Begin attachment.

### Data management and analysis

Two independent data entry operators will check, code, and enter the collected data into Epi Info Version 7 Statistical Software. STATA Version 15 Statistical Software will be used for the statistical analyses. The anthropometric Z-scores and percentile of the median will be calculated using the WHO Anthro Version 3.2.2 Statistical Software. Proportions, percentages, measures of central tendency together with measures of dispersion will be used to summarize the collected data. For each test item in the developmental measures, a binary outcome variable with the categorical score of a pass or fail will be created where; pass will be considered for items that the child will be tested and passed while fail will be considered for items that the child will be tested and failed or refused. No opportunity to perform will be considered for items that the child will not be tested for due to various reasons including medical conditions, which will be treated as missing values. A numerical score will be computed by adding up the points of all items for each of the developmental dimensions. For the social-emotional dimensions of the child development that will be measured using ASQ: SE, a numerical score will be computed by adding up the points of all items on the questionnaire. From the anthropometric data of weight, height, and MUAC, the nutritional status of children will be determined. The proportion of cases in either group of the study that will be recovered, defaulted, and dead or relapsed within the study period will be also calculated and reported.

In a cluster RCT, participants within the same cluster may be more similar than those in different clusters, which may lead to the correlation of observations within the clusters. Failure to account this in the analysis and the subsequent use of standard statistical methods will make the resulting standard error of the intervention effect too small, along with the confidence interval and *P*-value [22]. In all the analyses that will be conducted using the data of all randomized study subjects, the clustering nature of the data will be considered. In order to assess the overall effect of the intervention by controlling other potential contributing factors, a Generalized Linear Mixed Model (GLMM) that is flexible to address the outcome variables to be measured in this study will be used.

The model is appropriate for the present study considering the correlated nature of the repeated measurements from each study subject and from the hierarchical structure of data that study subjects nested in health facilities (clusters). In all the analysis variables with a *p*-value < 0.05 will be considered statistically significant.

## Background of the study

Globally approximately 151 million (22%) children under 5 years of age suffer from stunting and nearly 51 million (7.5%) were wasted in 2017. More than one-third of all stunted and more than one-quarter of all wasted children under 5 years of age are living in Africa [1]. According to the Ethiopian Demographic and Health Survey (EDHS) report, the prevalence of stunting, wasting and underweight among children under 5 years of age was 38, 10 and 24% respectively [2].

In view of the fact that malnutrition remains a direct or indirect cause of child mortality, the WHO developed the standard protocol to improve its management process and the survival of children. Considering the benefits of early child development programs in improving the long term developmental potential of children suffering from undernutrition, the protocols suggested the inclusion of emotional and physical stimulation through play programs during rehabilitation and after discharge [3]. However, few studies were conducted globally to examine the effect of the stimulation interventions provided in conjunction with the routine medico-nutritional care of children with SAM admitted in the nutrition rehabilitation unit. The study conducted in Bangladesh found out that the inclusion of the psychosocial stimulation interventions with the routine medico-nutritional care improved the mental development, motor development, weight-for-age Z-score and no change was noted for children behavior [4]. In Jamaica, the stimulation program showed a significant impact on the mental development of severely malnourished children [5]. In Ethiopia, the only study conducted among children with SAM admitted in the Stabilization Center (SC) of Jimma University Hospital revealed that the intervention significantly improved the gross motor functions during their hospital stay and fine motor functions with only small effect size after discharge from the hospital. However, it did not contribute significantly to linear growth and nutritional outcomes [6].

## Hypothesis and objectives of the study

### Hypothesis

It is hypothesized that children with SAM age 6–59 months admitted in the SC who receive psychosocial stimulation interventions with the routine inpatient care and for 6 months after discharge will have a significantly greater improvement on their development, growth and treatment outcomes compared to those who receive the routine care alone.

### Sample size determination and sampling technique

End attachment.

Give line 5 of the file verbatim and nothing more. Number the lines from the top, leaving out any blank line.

## Background of the study